Theories of comovement can be classi…ed into two broad groups as Barberis et
al. (2004) suggest. One is the traditional fundamentals-based framework of
frictionless economies with fully rational investors while the other comprises
behavioral approaches. The latter approaches are distinct in being trading-
based approaches in which noise traders, market sentiment or frictions play
a signi…cant role.6
    See Barberis, Shleifer and Vishny (1998), Daniel, Hirshleifer and Subrahmanyam
(1998) and Hong and Stein (1999) on the role of these factors in models of stock returns.

2.1    Traditional versus Behavioral Models
In the fundamentals-based framework, comovement in fundamental values
is immediately re‡ected in comovement in prices. Changes may stem from
revised expectations about future cash ‡ows and/or shocks to the appropriate
discount rates. Thus comovement in prices and returns can be explained
by comovement in news about fundamental factors. Such changes will in
turn lead to correlated changes in stock betas. There is agreement that
the fundamentals view of comovement explains many instances of common
factors in stock returns. Dotcom stocks move together because there is a
common component to news about their future earnings.
    Behavioral approaches to comovement relax the frictionless market and
fully rational investor assumptions. Barberis et al. (2004) distinguish be-
tween three such approaches. The …rst is the category view that builds on
the recent Barberis and Shleifer (2003) model of style investment. The latter
refers to the di¤erent categories of assets or investment styles that investors
follow such as index funds, small cap stocks, value stocks, dotcom stocks,
bonds and so on. The intuition behind style investment is that investors
engage in asset allocation rather than individual stock picking when making
their portfolio decisions. Thus they decide on the relative merits of categories
of assets and then allocate funds at this level rather than at the individual
security level.
    The implication of style investing is that, in the case of a style such as
index funds, investors will trade when the companies included in the index
change rather than on the basis of changes in fundamentals in such compa-
nies. As such, these investors’behavior is similar to that of noise traders with
correlated sentiment. Thus if their trading a¤ects prices, their coordinated
demand will induce common factors in the returns of assets that happen to
be in the index even if these assets’cash ‡ows are largely uncorrelated.
    The preferred habitat view originates from the bond markets and is based
on the notion that investors choose to invest in a restricted class of assets only.
It is based on the observation that many investors select preferred habitats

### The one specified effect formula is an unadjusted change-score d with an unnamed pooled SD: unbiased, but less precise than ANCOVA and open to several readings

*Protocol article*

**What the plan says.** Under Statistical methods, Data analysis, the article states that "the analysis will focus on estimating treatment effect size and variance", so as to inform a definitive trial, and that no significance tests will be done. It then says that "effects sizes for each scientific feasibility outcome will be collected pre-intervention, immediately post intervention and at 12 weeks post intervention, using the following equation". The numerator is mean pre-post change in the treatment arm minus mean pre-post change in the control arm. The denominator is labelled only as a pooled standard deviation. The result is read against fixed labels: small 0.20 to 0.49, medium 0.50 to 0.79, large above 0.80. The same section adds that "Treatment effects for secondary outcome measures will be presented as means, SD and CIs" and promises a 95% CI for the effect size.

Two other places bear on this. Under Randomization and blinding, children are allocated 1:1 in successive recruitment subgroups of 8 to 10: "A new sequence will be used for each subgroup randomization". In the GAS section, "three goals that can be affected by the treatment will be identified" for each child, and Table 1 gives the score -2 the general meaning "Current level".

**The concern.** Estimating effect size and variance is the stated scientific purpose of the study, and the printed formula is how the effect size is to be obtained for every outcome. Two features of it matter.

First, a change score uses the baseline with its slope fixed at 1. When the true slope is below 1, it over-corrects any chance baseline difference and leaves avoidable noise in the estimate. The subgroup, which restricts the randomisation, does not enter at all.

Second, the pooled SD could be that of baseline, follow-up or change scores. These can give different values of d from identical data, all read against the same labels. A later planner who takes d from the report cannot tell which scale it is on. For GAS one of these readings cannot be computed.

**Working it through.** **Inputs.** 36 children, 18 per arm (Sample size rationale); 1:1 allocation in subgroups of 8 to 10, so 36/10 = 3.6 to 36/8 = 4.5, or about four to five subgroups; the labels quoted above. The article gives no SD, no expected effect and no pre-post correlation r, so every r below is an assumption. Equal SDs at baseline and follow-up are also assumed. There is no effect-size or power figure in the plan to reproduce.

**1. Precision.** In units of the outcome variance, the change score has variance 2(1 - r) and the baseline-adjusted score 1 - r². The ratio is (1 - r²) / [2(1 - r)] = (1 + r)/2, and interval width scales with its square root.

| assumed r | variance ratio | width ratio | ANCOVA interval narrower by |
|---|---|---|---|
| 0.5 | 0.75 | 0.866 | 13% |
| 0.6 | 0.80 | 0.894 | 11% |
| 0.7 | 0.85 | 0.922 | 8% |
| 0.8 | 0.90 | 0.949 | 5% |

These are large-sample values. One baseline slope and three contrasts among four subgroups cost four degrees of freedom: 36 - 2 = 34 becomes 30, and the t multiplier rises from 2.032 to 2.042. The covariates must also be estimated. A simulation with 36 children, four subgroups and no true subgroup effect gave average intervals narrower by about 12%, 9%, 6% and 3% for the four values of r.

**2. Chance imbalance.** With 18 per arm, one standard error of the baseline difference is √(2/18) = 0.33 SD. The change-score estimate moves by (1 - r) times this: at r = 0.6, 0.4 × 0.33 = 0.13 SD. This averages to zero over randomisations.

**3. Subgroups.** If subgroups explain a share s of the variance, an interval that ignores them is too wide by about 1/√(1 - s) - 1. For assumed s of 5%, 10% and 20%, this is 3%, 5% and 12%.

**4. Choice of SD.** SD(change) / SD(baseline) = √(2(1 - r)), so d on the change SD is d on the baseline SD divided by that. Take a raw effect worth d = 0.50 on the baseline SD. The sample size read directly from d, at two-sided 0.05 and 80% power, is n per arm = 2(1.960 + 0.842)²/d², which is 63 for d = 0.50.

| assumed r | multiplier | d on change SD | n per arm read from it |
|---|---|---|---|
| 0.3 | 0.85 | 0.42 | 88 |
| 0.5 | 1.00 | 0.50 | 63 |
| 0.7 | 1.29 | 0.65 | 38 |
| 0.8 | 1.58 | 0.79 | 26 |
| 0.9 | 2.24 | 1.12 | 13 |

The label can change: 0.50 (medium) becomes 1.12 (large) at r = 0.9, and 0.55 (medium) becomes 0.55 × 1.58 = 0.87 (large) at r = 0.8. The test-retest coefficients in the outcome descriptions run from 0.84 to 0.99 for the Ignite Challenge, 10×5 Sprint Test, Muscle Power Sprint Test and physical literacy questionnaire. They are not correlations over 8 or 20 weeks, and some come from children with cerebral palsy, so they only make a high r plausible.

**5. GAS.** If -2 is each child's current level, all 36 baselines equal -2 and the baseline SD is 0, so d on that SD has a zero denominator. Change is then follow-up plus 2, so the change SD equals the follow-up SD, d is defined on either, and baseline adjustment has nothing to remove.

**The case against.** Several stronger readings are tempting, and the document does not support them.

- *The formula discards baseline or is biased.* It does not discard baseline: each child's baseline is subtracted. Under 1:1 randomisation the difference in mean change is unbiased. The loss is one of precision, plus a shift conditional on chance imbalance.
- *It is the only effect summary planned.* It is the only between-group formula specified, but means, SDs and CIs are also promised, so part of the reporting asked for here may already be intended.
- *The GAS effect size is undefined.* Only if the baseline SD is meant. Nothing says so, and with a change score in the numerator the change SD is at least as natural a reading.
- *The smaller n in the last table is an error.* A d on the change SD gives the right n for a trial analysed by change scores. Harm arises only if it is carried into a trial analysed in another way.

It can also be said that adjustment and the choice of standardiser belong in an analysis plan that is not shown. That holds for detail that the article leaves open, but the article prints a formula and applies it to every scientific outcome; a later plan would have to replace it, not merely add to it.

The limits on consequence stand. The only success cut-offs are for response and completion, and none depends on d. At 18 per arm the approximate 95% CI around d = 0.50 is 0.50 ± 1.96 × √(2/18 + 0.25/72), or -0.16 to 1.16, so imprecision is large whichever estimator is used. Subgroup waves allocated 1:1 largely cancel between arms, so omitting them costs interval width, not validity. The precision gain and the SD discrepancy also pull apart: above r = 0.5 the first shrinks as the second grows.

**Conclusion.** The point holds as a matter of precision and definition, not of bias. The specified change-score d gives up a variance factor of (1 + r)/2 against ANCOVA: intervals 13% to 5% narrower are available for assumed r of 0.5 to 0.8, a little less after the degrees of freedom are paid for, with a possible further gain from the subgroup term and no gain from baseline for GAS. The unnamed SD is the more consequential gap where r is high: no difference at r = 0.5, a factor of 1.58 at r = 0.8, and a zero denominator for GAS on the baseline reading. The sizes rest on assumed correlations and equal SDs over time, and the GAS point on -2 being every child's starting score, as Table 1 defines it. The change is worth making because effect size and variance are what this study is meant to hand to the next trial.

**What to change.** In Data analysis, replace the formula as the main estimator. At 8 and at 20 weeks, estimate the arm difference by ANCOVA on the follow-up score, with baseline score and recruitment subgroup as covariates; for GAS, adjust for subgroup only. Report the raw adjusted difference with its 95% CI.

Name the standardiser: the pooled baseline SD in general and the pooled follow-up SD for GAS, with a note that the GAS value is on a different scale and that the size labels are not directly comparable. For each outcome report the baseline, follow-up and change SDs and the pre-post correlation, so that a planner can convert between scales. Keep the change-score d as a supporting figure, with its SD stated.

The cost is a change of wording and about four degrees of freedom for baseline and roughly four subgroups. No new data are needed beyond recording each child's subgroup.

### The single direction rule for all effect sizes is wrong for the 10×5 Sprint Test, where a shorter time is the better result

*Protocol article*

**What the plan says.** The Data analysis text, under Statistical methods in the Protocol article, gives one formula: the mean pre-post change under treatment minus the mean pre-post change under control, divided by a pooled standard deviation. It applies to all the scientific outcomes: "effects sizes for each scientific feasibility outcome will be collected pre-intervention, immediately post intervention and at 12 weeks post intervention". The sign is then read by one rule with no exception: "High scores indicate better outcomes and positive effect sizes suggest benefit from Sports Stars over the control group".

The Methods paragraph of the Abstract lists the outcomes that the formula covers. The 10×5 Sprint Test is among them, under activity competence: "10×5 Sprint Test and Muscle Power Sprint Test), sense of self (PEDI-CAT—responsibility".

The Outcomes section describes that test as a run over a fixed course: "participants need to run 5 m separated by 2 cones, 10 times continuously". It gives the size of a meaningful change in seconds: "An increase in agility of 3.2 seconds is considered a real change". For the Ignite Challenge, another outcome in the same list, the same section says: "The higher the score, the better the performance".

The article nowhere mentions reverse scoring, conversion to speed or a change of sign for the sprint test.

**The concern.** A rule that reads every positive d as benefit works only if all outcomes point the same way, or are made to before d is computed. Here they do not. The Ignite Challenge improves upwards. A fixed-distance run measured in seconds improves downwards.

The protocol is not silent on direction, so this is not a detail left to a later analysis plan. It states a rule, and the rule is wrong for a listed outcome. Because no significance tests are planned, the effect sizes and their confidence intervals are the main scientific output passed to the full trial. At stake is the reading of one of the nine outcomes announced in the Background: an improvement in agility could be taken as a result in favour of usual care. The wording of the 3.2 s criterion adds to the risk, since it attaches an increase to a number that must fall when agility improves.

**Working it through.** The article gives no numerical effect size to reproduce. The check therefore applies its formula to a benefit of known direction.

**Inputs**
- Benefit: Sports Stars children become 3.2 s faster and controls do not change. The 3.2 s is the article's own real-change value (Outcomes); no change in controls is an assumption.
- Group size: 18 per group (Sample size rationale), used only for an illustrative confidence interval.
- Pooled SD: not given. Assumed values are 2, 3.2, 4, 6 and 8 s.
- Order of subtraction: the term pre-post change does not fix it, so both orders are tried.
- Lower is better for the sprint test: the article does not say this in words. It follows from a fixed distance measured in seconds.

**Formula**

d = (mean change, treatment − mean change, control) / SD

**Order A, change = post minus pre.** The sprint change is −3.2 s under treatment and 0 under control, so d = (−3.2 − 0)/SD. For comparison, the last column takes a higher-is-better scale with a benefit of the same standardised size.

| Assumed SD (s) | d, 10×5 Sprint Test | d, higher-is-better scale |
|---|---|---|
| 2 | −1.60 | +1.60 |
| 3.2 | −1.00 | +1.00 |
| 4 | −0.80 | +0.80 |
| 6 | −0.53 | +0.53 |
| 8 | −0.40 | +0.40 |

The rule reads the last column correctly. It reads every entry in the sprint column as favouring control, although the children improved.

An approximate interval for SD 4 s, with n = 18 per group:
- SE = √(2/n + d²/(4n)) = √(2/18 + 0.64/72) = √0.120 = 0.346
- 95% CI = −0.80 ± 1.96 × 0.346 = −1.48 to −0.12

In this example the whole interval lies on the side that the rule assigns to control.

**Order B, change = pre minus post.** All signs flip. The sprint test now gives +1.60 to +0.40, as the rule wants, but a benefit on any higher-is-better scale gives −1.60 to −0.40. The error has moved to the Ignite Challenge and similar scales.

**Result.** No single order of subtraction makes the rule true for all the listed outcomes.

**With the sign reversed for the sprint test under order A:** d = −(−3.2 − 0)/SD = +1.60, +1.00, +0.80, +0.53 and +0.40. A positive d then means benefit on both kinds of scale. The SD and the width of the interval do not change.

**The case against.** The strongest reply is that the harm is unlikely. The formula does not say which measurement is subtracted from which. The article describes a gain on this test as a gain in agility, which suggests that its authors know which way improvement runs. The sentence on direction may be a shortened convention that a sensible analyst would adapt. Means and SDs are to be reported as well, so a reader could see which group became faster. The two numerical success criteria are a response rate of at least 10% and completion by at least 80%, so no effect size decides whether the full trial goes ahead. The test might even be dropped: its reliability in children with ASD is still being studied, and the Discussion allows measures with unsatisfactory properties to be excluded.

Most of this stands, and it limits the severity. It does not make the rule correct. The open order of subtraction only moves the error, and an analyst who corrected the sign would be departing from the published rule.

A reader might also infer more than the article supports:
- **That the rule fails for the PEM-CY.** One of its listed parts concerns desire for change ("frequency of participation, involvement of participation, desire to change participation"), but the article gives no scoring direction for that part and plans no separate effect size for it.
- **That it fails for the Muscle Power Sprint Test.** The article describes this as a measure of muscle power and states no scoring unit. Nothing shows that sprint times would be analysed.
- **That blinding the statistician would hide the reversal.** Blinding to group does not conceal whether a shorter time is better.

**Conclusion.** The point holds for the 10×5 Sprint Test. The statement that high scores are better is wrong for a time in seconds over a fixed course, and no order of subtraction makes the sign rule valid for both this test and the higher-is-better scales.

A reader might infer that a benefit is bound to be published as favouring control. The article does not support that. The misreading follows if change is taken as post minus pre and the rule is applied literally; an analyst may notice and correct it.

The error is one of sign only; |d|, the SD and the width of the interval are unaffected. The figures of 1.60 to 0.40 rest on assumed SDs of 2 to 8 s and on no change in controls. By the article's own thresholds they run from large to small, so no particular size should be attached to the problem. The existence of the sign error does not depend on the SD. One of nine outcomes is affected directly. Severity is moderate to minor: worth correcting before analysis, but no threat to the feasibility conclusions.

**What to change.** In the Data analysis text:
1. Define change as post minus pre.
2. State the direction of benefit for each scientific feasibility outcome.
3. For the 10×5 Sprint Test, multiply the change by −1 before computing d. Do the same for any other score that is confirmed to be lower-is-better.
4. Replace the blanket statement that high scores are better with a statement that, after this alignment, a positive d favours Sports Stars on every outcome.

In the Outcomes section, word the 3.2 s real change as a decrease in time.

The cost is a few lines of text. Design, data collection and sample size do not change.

for their trades. This could be explained by factors such as transaction
costs or international trading restrictions. For instance, Lee, Shleifer, and
Thaler (1991) argue that closed-end mutual funds are a preferred habitat
of individual investors. As a result their market prices comove with such
investors’ demand shifts although their fundamentals do not comove with
these same shifts. As investors’sentiment changes, they alter their exposure

to their preferred habitat. It is the latter which induces a common factor
in the returns of the securities that comprise the habitat. More generally,
this view of comovement predicts that there will be a common factor in the
returns of securities that are held and traded by a speci…c subset of investors,
such as individual investors.
    Finally the information di¤usion view suggests that new information im-
pacts on di¤erent groups of securities at distinct speeds. The basic idea is
that news is incorporated more rapidly in the most liquid stocks such as
those included in a market index and rather more slowly in less liquid stocks.
The causes of this may be di¤erential access to new information or costs of
trading various securities. The upshot is di¤erential e¤ects on comovement.
For instance, the Scholes and Williams (1977) study drops the frictionless
markets hypothesis by assuming lags in the incorporation of fundamentals
news into some stock prices. This provides the basis for Vijh’s (1994) early
study of additions to the S&P 500 stock index.

2.2    Barberis et al. (2004) reduced form model
This section summarizes the reduced form behavioral model outlined in Bar-
beris et al. (2004). The economy contains a riskless asset in perfectly elastic
supply with a zero rate of return and 2n risky assets in …xed supply. Risky
asset i is a claim to a single liquidating dividend Di;T to be paid at T: The
eventual dividend equals:

                          Di;T = Di;0 + "i;1 + :: + "i;T                    (1)

where Di;0 is known at time 0 and "i;t becomes known at time t, and where

                "t = ("1;t ; :::"2n;t )0 s iid N (0;    d );   over time.

The price of a share of risky asset i at time t is Pi;t and its return is

                                 Pi;t = Pi;t     Pi;t   1                   (2)

Let us suppose that some investors allocate their funds between just two
categories of assets, X and Y rather than on an individual asset basis. Let
risky assets 1 through n fall into category X while assets n + 1 to 2n fall into
Y . For simplicity, let X and Y be index and non-index stocks, respectively,
although other categorizations are possible.

Suppose that noise traders adopt the category approach. Then asset
returns can be represented as:

                               Pi;t = "i;t +       uX;t ; i 2 X                     (3)